“We need to help our health care leaders stay agile, and build their capacity to pivot and respond strategically to changes in the field, from new digital health advances to changes in reimbursement,” said Caryn Lerman, PhD, vice dean for Strategic Initiatives in the Perelman School of Medicine and John H. Glick Professor in Cancer Research. “Today’s academic medicine leaders and health care executives are highly knowledgeable and motivated. We’ve designed this program to leverage those qualities and arm them with the high-impact skills required to drive real change in the organizations they lead.”
The program builds on ideas Lerman and Jameson outlined in the New England Journal of Medicine in June 2018, when they called on academic health systems to make leadership development an organizational priority – an emphasis that they say will also pay off in improved patient satisfaction and clinical outcomes.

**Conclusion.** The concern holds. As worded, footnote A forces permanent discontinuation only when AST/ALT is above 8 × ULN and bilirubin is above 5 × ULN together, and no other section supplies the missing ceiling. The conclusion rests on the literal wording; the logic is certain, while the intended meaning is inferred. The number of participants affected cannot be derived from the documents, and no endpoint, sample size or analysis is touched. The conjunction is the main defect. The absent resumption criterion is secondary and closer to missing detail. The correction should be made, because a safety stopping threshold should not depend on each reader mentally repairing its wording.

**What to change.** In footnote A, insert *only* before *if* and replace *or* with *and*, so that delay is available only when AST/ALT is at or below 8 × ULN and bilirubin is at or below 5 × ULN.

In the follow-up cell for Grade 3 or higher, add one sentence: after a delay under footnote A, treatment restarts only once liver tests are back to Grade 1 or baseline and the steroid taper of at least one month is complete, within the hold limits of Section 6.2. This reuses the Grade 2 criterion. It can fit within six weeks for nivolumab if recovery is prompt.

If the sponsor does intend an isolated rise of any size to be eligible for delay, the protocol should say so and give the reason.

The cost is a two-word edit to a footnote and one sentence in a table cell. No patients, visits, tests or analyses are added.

For more information, visit WhartonPennMedLeadership.com.
Founded in 1881 as the first collegiate business school, the Wharton School of the University of Pennsylvania is recognized globally for intellectual leadership and ongoing innovation across every major discipline of business education. With a broad global community and one of the most published business school faculties, Wharton creates economic and social value around the world. The School has 5,000 undergraduate, MBA, executive MBA, and doctoral students; more than 13,000 participants in executive education programs annually; and a powerful alumni network of 98,000 graduates.